For eight months last year, Noreen Begoray lived in her silver 2006 Jeep Liberty, with her two little schipperke dogs, Gypsy and Kako. She parked near a dog park in Victoria with a view of the ocean – “The best space in town,” she says – and nobody bothered her. At night, she slept under blankets in the back, with the second-row seats laid flat. Kako slept curled up beside her. Gypsy preferred the front seat.
Begoray ate peanut butter sandwiches and broccoli, and shared her food with the dogs. She showered at the YMCA, and “peed all over town,” searching out public washrooms and 24-hour convenience stores. But she was protected from the weather and safe behind locked doors at night. “It wasn’t that bad,” she says. “I would see people sleeping on the street and in the bushes, and I would joke and tell people, ‘I am the elite of the homeless.’”
At 61, Begoray, who is single, found herself laid off from her teaching job at the University of Victoria, and evicted from her apartment. Begoray doesn’t have children; the dogs are her closest family, and she refused to give them up, which made finding housing harder, although she did rely on the hospitality of friends for a time. At one point, she considered answering an ad to share an apartment, but decided she felt safer in her car.
Homelessness has tended to stereotype: a scruffy patron of the sidewalk, an alcoholic or a drug addict, begging for change – and, notably, male. None of this describes Begoray, which is why women like her may fall through the cracks of a system designed to treat the chronically homeless. Begoray doesn’t have a serious mental illness or an addiction, which might have helped her queue-jump into certain programs. She wasn’t fleeing a violent relationship – as are many women who find themselves homeless – so she couldn’t go to a women’s shelter, most of which, especially in cities, are already overloaded with families. And she’s single, when priority for affordable housing goes to mothers with children, though even they may have to wait years to get it.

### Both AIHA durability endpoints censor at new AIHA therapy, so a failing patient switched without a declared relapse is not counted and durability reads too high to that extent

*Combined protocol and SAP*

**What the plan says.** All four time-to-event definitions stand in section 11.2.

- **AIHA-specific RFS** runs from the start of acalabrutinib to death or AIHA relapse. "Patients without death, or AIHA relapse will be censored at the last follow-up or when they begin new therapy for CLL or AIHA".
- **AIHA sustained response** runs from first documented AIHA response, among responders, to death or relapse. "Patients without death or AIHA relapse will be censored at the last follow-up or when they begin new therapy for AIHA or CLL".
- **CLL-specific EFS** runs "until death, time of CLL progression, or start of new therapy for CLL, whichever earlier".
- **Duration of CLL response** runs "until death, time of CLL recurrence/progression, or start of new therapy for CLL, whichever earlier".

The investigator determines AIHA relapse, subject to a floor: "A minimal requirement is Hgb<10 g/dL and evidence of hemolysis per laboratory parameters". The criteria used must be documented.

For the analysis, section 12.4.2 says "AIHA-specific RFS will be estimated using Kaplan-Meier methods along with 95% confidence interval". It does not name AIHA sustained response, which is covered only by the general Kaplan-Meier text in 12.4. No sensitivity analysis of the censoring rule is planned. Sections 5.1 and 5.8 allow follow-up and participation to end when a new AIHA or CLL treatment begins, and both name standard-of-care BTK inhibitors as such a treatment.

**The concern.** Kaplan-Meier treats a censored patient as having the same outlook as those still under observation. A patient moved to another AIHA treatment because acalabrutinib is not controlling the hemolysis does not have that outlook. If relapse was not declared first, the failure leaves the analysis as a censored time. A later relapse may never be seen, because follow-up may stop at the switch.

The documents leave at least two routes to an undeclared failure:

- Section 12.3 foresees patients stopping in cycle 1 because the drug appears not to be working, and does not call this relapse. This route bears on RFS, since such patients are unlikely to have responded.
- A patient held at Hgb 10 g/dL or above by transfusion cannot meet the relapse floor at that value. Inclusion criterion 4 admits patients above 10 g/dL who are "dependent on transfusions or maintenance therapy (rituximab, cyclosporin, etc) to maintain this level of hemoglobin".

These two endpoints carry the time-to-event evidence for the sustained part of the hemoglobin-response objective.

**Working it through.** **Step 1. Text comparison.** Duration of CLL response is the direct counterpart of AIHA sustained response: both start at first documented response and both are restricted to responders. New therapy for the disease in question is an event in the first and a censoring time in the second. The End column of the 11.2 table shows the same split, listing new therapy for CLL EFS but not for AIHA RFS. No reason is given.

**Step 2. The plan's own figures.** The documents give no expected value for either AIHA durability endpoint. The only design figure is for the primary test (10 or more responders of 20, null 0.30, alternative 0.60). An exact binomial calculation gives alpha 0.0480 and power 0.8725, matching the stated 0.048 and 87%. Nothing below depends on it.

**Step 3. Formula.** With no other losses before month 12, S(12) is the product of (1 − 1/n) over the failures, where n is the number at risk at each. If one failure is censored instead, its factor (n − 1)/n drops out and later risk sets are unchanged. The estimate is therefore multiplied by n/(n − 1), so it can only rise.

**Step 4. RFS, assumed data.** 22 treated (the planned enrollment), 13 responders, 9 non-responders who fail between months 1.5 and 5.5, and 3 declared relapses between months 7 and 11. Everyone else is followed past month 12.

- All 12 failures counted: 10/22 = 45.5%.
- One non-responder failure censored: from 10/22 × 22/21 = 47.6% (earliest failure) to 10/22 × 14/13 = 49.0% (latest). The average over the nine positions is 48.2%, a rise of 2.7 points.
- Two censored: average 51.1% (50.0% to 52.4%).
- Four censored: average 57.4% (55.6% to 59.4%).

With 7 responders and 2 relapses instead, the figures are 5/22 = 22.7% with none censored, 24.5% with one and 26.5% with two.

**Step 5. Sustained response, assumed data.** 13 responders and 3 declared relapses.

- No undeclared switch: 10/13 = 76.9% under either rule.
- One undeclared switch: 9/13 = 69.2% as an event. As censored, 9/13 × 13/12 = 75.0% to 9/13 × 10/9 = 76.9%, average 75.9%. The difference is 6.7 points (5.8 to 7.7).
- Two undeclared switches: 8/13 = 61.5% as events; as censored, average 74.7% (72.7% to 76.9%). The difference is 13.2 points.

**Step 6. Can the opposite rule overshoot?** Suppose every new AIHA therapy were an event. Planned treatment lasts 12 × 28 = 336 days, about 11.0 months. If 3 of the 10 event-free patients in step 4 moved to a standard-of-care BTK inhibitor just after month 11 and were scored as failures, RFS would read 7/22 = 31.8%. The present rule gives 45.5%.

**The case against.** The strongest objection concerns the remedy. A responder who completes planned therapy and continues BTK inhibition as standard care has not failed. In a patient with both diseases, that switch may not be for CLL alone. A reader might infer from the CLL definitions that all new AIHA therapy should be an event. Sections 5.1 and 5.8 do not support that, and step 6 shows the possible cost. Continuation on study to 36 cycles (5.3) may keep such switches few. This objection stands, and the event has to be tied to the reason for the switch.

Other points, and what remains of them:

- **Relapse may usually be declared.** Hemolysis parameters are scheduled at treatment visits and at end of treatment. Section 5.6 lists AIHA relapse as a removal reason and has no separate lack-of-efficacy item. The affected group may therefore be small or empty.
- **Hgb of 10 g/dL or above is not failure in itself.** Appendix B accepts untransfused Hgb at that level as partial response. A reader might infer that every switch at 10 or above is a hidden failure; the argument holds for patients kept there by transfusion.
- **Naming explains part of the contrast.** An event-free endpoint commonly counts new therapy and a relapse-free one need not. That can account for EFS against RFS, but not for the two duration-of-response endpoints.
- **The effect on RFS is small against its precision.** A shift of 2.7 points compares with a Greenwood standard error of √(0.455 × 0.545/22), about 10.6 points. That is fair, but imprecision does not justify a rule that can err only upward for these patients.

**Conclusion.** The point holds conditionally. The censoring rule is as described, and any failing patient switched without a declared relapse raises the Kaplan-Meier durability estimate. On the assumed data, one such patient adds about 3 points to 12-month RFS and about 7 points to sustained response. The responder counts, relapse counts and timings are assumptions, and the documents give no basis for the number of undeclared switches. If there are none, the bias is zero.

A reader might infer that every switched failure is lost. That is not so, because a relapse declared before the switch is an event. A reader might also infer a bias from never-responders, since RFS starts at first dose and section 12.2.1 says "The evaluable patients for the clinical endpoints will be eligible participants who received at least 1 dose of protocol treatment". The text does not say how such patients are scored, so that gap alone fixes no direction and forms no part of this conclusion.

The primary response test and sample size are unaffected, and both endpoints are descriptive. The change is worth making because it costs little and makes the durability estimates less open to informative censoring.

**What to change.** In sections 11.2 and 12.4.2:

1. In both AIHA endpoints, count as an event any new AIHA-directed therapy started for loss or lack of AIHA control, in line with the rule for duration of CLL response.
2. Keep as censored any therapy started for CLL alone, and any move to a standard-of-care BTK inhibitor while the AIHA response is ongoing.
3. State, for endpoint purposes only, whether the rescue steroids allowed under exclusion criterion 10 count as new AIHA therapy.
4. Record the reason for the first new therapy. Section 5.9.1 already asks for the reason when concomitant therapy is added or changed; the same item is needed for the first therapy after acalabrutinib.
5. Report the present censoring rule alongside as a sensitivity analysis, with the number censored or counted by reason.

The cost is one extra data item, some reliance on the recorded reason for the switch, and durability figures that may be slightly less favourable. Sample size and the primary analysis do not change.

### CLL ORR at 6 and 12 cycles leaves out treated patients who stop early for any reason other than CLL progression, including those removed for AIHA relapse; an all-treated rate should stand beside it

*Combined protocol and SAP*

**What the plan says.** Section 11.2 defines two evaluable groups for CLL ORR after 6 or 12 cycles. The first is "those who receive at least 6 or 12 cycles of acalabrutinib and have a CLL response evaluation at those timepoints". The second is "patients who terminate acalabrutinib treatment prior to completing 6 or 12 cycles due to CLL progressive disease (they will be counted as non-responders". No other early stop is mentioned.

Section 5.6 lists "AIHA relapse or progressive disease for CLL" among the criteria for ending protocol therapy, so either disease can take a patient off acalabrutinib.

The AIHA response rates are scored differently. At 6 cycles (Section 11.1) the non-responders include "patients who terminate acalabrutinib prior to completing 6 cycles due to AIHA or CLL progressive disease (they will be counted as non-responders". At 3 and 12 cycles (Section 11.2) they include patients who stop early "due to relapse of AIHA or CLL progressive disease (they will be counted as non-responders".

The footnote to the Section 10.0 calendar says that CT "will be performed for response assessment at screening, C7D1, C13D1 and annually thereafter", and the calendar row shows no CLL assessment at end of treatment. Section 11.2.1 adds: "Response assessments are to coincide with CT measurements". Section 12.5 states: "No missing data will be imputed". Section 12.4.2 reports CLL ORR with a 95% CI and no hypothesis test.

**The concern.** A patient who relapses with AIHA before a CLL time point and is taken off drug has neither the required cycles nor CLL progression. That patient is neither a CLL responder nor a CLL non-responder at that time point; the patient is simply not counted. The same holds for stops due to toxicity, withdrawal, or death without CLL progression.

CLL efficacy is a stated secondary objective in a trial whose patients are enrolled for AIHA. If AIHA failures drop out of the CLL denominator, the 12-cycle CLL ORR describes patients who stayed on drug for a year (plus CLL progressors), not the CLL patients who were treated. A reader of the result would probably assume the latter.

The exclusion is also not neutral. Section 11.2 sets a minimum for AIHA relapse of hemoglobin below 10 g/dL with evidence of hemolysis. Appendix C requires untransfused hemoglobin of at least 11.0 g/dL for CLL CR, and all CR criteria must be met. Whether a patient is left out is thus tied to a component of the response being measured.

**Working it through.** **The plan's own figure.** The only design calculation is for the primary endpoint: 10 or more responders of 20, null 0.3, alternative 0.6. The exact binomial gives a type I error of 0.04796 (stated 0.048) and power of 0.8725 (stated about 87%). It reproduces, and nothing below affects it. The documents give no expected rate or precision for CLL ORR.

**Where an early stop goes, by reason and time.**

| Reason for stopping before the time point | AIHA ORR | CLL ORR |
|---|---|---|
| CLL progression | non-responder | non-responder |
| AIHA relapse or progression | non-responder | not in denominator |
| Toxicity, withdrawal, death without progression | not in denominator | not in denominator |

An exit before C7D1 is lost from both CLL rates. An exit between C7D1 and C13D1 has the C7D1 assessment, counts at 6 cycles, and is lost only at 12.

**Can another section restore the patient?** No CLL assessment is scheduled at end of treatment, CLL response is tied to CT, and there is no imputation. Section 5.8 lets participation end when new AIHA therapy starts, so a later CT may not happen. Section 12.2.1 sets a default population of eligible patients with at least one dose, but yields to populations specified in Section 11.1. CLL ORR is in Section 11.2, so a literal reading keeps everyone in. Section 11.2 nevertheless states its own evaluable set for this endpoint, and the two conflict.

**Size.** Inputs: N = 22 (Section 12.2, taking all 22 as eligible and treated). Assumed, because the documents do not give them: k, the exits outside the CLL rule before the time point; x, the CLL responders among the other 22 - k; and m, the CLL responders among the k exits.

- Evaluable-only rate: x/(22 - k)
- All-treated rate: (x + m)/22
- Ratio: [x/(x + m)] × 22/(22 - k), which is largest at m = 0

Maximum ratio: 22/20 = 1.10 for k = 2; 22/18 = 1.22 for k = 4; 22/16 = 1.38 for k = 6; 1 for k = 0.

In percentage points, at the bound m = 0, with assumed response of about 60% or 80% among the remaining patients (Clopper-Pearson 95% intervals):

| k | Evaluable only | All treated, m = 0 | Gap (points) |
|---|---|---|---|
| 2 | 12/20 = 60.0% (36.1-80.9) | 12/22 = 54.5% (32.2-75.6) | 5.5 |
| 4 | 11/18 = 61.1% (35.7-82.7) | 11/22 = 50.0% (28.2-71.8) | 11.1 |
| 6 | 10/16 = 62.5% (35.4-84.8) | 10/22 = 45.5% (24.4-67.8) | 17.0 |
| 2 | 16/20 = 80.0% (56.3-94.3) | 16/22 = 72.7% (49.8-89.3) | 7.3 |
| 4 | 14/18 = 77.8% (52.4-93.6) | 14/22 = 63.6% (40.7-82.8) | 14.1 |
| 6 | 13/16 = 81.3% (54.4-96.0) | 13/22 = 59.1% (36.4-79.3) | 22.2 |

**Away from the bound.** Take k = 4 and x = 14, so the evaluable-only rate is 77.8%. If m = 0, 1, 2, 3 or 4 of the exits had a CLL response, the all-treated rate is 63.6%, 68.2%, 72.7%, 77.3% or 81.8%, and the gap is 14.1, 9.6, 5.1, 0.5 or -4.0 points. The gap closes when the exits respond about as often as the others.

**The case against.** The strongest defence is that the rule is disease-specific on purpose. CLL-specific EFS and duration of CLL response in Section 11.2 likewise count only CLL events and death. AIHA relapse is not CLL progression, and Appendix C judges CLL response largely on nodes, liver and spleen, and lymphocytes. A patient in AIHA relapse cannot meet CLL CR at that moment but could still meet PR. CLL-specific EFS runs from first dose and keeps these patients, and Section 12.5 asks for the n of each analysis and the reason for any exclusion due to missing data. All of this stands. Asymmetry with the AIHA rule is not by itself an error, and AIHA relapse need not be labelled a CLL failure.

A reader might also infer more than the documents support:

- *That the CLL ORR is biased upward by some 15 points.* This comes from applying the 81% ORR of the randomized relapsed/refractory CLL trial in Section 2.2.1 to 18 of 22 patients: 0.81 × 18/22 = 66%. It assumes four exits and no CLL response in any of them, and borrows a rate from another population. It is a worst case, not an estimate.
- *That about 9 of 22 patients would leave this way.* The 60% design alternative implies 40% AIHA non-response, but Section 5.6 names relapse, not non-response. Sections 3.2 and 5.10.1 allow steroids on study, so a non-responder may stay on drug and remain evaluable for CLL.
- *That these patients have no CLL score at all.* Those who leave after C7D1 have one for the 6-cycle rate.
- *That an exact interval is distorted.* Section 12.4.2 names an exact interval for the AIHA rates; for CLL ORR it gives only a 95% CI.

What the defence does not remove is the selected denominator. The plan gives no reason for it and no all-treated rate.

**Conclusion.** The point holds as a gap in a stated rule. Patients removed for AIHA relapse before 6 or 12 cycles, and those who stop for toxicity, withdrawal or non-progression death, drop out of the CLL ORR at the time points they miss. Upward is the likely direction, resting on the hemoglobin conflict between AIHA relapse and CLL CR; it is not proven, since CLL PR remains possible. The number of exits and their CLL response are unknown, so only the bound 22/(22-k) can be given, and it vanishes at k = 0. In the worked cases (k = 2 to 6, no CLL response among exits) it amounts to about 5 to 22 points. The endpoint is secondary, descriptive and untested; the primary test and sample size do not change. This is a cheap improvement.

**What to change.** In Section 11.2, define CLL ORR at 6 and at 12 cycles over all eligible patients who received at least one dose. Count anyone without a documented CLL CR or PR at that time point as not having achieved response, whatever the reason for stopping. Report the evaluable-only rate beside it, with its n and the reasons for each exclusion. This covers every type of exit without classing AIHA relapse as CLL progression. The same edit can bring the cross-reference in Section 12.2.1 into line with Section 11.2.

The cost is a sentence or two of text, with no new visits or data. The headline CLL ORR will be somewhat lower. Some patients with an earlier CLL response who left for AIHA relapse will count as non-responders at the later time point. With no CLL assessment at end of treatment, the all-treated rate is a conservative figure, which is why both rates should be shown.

Roughly 200,000 Canadians end up homeless each year, according to the Mental Health Commission of Canada. But like other women who live in their cars, or couch-surf with friends, or are extending their stay in women’s shelters because they have nowhere else to go, Begoray may not be counted among those statistics – not unless the counters knocked on the window of her Jeep.
The money committed in last month’s federal budget is meant to bring those homeless numbers down, while also improving conditions for Canadians living in aged, dilapidated social-housing units, or searching fruitlessly for affordable rentals. After years of funding shortfalls, housing and homeless advocates cheered the news: Ottawa has promised to spend more than $11.2-billion. This includes money for a national housing fund, federal-provincial agreements, programs targeted to the homeless and housing money for northern and Indigenous Canadians on- and off-reserve. As well, Ottawa has promised to extend “baseline funding” for lease agreements that, between the Canada Mortgage and Housing Corporation and affordable-housing providers, were due to expire.
That most of those dollars will be sprinkled like change into a homeless person’s hat over the next 11 years (and well past the current Liberal mandate) was disheartening. But it’s more money than the issue has seen in a long time, especially after Harper government cuts. Now comes the challenge: how to spend it wisely, and equitably, so all the paths to homelessness and precarious housing are accounted for.
For instance, those who focus on housing issues for poor women are often critical of Ottawa’s focus on Housing First as a homelessness strategy. Housing First is a successful and cost-effective program being used around the world that gets long-time homeless people off the street by putting them in apartments and bringing social services to them. But a national report on the program found that only 32 per cent of Housing First beneficiaries were women.